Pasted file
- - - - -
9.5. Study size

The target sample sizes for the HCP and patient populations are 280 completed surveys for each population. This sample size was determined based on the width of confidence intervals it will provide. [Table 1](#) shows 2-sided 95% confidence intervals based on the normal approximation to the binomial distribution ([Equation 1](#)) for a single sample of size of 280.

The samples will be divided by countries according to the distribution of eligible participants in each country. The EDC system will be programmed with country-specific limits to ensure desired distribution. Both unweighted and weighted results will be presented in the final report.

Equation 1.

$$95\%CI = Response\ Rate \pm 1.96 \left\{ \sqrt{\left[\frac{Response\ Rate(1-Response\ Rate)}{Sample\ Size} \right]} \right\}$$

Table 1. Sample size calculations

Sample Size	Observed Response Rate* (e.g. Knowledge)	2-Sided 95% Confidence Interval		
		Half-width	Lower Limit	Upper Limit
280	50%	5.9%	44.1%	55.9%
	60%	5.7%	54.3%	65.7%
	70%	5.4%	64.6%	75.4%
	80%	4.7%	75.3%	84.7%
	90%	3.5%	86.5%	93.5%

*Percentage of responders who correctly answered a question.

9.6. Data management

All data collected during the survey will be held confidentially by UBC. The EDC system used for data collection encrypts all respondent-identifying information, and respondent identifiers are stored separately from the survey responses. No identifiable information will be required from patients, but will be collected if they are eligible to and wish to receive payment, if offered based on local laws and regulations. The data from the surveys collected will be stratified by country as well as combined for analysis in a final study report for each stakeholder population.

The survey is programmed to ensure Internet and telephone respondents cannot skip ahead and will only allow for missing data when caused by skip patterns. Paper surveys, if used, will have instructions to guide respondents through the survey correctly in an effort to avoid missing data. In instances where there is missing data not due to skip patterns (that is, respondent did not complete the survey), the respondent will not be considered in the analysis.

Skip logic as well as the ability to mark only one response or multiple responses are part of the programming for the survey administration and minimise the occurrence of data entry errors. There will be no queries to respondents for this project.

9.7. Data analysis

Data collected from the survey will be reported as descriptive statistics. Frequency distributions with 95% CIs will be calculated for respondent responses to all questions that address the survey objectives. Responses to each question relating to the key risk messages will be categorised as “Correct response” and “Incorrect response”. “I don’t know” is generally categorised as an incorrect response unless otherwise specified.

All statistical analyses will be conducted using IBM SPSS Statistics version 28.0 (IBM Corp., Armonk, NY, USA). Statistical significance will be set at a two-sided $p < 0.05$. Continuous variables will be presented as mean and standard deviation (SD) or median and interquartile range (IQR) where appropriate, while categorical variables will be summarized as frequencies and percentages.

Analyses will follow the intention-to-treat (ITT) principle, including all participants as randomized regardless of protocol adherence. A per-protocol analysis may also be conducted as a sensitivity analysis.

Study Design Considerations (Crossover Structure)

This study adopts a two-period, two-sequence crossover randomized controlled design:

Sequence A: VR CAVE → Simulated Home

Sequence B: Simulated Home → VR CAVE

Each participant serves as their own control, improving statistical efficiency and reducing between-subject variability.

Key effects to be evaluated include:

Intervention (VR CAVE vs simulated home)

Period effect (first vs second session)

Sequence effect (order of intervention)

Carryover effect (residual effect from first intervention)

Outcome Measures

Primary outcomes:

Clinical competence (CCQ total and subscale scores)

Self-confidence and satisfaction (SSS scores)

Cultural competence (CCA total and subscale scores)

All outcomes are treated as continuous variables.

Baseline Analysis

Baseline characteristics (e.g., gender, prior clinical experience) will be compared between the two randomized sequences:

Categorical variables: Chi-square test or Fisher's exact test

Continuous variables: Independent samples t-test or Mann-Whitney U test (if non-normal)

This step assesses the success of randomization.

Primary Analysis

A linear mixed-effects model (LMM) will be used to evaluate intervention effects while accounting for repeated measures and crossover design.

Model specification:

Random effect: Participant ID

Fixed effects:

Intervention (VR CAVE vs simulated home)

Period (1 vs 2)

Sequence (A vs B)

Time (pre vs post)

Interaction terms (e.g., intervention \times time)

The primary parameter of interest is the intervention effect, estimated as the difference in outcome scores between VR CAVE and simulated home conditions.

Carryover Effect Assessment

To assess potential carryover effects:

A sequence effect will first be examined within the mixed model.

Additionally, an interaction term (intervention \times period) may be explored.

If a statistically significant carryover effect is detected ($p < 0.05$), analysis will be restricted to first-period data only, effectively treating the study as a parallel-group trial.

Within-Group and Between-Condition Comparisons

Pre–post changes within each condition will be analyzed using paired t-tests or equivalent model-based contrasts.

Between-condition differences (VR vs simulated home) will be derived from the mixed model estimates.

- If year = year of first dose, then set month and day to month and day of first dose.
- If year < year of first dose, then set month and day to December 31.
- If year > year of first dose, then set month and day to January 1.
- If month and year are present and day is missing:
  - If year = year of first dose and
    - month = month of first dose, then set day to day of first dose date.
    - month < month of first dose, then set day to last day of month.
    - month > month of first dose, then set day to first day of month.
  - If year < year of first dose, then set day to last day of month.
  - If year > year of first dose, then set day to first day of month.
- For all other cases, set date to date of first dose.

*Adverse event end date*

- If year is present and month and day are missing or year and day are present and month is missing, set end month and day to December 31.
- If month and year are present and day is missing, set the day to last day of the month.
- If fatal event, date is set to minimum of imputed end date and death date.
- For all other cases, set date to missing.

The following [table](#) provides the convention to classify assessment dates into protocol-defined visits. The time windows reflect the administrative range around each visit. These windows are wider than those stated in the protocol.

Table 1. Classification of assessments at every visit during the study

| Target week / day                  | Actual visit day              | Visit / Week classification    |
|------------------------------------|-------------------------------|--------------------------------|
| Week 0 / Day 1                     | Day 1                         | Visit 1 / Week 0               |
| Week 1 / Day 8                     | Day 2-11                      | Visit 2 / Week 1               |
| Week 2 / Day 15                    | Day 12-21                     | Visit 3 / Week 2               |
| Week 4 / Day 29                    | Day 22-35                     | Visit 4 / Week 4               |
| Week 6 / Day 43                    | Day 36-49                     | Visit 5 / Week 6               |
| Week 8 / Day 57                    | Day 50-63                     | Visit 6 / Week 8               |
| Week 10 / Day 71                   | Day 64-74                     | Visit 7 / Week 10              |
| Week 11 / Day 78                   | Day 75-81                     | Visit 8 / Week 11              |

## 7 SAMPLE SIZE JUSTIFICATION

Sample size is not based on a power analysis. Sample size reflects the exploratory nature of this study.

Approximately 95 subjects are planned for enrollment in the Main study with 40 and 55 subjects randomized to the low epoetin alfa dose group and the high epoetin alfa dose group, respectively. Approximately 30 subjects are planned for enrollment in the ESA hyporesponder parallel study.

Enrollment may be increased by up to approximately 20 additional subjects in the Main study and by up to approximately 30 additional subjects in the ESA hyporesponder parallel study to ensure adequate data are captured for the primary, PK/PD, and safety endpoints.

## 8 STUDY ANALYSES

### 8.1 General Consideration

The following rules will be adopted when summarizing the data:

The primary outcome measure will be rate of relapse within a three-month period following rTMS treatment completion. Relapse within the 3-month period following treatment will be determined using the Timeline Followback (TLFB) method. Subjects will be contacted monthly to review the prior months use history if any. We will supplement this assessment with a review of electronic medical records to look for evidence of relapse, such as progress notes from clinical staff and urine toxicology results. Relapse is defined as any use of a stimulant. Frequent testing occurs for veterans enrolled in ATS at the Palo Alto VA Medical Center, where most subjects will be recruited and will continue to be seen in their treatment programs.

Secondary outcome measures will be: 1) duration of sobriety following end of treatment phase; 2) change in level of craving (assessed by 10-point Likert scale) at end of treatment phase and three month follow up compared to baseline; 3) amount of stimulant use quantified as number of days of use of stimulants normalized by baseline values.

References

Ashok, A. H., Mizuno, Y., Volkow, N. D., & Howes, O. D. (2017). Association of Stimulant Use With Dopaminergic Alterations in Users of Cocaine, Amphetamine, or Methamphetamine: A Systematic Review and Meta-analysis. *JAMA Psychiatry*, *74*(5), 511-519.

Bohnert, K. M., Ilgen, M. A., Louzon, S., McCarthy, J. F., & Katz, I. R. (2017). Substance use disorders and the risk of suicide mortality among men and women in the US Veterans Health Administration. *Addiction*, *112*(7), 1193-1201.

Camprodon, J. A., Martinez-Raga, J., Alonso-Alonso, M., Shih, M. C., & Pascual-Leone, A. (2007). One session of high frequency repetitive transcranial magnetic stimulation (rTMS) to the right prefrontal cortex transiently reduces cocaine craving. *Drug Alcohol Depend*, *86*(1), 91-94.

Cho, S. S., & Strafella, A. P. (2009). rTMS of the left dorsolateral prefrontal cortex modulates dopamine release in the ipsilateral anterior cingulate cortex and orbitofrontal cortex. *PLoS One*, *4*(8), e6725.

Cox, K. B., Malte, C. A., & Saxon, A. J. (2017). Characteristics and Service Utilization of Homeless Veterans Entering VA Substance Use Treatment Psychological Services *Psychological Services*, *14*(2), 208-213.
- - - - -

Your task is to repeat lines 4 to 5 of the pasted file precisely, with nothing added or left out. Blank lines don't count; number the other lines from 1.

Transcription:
Equation 1.

$$95\%CI = Response\ Rate \pm 1.96 \left\{ \sqrt{\left[\frac{Response\ Rate(1-Response\ Rate)}{Sample\ Size} \right]} \right\}$$